January 23, 2001
Mr. Kurt Miller
Warren Miller Entertainment
2540 Frontier Avenue
Suite 104
Boulder, CO 80301
Dear Kurt:
With your father living in the San Juans and you being around Seattle off and on for a long time, you must have heard about The Mountaineers – those guys with the long lines of climbers going up Mt. Rainier in the early days. Have you ever heard about Meany Lodge, the Mountaineers’ ski hut at Stampede Pass?  Meany is a remarkable place in a lot of ways and if you haven’t seen it you should check it out.
A couple of years ago in your movie you featured a guy who ran a rope tow for his own kids. Meany has sort of that kind of feel about it – only with a lot more people and sort of a time warp aspect to it.  In the issue of Ski magazine where your dad’s column first appeared this year, there was an article about a guy skiing one of Colorado’s lost ski areas. The folks he interviewed reminisced about dads running the rope tow and kids learning to ski in a non-commercial environment.  Then he found the old runs and realized that they were pretty sweet.  Meany is real close to that.
Meany is about three miles in from the road.  You ride in to the lodge on a 1950s vintage snow cat (a Bombardier "muskeg ox" that has been stretched and had its tracks widened by the guys at the Lodge).  If there are too many of you some tow behind.
The Lodge interior looks like it was frozen in the 50s – and many of the Meany regulars were obviously skiers then. There are Tyrolian style wall paintings and lots of little kids running around. Everything looks like it has been improvised by guys who tend to over-engineer.  Everything is done by volunteers and their priority is obviously skiing, not fashion.
So here is the first pitch – family scenes, old guys (some in their 90s!), teenage boarders with bleached hair, everybody in ski wear with lots of duct tape, a bunch of odd contraptions including ancient snow cats and a rope tow of almost Rube Goldberg complexity – and everybody having a great time. Could come close to the snow-making scenes of those two guys with the ski jump on the farm.  Film in the summer and you’ll get footage of people brushing the slopes by hand, digging ditches, remodeling buildings, cutting firewood, overhauling snow cats, erecting towers, etc. In the winter there is a PSIA ski school affording pictures of cute kids snowplowing, going off jumps, falling down, etc.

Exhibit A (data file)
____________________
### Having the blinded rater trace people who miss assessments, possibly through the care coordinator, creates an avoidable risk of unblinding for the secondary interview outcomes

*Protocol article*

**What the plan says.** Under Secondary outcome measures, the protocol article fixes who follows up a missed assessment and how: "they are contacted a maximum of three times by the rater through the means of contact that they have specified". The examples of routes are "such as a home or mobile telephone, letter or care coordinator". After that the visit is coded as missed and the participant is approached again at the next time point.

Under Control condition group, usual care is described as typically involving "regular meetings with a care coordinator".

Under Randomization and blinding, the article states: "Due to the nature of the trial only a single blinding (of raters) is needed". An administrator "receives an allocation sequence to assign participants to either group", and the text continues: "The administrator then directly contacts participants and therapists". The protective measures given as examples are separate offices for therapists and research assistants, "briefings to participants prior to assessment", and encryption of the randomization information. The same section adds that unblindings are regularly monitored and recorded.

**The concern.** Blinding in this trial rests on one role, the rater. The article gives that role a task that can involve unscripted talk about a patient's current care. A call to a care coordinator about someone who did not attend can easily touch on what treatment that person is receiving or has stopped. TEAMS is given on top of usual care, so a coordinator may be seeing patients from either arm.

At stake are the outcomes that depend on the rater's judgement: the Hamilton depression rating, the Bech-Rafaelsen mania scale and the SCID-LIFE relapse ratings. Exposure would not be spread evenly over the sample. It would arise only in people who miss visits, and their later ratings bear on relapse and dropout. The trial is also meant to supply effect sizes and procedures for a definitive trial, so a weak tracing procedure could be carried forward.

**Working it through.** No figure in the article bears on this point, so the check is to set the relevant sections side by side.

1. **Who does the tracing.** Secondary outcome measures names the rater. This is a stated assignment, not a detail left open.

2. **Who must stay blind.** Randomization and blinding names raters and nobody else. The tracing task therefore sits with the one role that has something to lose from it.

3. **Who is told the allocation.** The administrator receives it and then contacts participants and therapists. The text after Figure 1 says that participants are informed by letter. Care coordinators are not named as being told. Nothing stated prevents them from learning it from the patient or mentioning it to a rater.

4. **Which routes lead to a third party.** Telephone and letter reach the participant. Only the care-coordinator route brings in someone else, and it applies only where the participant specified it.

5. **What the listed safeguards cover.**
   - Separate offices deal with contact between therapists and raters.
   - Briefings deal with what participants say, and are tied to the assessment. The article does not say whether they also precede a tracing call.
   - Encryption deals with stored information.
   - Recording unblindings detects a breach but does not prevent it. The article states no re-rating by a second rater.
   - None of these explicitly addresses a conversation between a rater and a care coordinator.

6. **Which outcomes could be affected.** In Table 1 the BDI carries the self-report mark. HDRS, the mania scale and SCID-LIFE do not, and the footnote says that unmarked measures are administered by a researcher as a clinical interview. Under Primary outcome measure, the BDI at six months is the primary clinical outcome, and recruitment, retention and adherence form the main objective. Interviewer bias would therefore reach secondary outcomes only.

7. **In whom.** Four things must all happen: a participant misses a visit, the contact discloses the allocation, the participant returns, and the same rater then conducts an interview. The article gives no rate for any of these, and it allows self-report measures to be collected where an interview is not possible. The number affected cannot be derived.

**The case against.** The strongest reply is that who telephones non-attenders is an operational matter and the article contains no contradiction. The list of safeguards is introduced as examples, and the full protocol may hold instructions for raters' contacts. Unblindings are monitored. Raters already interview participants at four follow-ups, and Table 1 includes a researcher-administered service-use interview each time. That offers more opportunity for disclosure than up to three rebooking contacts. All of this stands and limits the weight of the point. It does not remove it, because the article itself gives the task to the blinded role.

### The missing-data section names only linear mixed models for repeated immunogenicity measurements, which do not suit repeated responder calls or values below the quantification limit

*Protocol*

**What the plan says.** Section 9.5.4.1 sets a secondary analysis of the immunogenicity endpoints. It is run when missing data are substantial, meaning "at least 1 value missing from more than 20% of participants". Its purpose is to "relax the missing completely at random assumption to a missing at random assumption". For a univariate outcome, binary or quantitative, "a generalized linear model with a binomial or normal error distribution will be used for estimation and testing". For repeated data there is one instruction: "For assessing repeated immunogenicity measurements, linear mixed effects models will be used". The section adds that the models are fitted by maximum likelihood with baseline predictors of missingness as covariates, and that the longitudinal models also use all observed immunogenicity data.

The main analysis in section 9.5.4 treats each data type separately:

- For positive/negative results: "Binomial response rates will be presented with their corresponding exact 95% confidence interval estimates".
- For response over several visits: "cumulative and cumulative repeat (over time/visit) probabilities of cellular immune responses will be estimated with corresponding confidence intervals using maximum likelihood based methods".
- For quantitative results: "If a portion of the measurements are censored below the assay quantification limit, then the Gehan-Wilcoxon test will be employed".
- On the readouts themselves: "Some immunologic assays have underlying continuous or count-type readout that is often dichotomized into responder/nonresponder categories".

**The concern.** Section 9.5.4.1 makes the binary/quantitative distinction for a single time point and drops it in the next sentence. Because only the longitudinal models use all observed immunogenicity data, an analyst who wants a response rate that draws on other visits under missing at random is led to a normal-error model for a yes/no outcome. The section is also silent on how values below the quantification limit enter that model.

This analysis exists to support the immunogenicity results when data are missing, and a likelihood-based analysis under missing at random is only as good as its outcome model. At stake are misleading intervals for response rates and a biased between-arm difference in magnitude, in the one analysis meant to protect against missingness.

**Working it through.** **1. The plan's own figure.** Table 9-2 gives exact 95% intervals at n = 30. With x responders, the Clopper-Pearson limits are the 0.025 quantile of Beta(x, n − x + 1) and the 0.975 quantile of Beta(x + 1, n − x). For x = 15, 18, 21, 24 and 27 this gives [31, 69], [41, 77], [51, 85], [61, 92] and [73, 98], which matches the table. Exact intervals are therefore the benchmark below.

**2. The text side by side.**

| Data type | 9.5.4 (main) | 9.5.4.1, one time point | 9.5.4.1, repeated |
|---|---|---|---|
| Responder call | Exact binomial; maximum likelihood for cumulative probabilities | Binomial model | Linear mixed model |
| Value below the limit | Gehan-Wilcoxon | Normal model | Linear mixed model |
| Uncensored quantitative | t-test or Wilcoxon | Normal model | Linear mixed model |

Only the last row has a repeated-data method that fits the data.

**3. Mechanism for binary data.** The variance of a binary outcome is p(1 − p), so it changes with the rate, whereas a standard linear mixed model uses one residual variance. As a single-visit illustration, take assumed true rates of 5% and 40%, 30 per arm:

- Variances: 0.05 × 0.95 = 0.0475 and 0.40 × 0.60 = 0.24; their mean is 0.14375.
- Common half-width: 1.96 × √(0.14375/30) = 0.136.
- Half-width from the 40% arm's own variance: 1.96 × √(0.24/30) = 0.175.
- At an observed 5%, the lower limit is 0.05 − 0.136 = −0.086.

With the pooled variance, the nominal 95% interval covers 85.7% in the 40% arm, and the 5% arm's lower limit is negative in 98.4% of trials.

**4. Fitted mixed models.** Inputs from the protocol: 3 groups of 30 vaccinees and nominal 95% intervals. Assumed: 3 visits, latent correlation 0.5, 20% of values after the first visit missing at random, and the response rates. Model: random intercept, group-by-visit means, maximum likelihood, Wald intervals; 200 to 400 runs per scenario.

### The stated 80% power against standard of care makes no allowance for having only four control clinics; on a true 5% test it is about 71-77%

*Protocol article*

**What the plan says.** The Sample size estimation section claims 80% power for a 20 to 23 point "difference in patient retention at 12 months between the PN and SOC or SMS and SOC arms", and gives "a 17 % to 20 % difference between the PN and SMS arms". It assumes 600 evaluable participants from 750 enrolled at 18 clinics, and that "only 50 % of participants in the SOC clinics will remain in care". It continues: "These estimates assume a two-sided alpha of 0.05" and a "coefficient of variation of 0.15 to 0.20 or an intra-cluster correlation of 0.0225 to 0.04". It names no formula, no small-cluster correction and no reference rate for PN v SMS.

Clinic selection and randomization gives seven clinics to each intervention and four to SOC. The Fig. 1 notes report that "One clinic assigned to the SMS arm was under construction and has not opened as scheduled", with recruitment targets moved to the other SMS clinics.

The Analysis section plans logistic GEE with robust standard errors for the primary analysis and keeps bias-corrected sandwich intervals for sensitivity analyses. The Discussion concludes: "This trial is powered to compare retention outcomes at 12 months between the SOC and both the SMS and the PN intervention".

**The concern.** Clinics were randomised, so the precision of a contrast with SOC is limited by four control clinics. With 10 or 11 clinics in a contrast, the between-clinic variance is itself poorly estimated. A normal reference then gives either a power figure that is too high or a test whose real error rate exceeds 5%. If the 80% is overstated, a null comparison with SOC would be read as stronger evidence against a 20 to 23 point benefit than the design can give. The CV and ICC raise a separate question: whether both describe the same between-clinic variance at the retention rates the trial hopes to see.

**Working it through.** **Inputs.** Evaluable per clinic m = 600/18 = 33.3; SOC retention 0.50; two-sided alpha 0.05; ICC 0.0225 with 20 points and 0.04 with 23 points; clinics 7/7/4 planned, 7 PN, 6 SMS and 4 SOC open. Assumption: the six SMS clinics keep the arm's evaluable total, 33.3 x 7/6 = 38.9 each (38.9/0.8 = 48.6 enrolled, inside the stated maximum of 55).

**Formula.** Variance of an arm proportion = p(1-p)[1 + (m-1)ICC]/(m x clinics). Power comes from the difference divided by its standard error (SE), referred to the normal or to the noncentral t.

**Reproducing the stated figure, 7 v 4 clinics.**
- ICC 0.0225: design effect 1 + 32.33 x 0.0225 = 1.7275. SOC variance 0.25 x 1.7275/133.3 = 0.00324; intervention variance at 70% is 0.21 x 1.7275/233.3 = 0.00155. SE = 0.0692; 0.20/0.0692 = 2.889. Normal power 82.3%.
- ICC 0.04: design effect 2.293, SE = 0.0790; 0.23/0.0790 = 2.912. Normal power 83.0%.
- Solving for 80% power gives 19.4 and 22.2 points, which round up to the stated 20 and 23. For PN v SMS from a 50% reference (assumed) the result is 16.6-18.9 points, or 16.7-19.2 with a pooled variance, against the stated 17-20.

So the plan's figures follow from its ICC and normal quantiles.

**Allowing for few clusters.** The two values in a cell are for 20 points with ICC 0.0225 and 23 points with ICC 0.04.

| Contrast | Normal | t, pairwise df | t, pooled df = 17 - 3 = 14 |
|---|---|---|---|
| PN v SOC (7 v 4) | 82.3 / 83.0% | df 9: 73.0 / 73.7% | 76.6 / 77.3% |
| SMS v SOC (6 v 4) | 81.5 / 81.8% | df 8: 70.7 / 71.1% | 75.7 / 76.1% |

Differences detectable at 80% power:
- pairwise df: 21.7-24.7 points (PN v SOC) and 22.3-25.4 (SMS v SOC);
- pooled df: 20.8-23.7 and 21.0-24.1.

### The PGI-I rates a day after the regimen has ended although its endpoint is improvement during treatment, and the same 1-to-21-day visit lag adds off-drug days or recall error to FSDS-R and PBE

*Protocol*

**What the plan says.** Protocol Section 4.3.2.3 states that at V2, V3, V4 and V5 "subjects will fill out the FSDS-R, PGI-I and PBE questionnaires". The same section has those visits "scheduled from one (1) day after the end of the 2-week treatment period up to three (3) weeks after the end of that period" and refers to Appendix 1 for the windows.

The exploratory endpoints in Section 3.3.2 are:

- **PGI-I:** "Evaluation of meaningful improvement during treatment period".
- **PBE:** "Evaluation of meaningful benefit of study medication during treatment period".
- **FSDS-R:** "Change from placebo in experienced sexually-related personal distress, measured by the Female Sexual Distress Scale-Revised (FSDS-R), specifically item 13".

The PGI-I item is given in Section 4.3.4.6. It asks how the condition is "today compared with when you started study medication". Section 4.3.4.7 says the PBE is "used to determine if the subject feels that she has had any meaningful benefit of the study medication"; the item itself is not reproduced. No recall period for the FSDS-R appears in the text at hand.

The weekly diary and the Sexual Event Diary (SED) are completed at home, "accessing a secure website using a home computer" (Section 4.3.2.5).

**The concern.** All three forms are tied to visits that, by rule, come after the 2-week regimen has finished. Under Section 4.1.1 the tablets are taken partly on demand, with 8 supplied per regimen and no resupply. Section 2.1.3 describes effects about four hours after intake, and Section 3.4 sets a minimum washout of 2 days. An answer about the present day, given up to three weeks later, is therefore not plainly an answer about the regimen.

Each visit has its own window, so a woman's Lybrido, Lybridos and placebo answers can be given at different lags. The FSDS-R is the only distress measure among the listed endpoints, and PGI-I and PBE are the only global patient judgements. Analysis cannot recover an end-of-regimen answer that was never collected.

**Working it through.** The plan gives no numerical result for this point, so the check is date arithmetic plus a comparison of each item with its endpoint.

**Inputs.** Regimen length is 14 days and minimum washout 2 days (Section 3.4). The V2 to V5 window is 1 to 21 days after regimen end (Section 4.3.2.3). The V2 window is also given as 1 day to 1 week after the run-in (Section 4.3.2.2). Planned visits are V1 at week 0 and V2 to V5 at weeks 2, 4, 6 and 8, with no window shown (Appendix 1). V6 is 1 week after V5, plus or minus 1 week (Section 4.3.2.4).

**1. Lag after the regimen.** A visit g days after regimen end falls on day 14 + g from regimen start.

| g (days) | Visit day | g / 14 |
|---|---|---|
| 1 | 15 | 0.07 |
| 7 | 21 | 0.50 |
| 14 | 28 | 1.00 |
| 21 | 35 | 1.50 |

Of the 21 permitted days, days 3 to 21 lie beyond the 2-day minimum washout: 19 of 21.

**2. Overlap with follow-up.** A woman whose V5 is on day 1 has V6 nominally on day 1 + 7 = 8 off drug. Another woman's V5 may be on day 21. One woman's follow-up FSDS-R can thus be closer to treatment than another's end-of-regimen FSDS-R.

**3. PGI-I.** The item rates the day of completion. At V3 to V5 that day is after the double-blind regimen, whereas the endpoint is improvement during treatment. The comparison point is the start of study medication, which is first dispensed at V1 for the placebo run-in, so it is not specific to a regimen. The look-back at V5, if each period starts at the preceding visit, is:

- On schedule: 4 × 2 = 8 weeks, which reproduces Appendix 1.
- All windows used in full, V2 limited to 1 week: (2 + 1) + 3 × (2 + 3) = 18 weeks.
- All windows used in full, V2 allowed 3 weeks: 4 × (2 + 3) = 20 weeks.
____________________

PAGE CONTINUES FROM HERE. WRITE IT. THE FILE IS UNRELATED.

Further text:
On one wall of the main room in the Lodge is a rack full of tow grippers.  Kurt, you may not have grown up skiing with tow grippers, but I’ll bet your dad can tell you stories about them.  Can you think of another place in the US where they are still in use? (They are prohibited by the ANSI lift codes now, but Meany was using them when the Washington regulations were adopted and it was grandfathered in.)  The style used at Meany is what the Kiwis call "nutcrackers".  They are metal pliers that cam on the rope, but they also hang from a belt at about crotch level. The Meany tow is about 1,200 feet long with a 500 ft. elevation gain. The upper part of it is real steep. They used to run it fast, but in this age of softies they keep it down to about 19 mph (know how fast a high speed quad goes?).  Here is the second pitch – imagine people being pulled up this hill with rollers and bumps and drifted ungroomed snow on either side of the track. Imagine them getting air off the bumps and flying when they crest over the edge onto the platform at the top of the tow.  Now imagine that these folks include boarders, skiers with funny old gear and hand knitted hats, telemarkers, little kids with aggressive attitudes – all with lots of duct tape.  Now imagine the footage of the newbies!  Kurt, guess what happens when you clamp down with a tow gripper before you are up to speed?  At the beginning of the season they station a guy at the bottom of the tow with a shovel to fill in the faceplants.  The steep part with the rollers causes spectacular flailing falls with even more spectacular slides.  When someone falls at the top everyone in line behind him either bails or falls and the pile-ups of people unloading from the tow would get as many laughs as those vintage scenes of people unloading from chairlifts.  For most people skiing in America nowadays it will also seem pretty damn exotic (or at least anachronistic for those old enough to remember when rope tows were high tech).  It may not be India and skiing with bandsaw blade edges, but the skiing at Meany isn’t like anywhere else.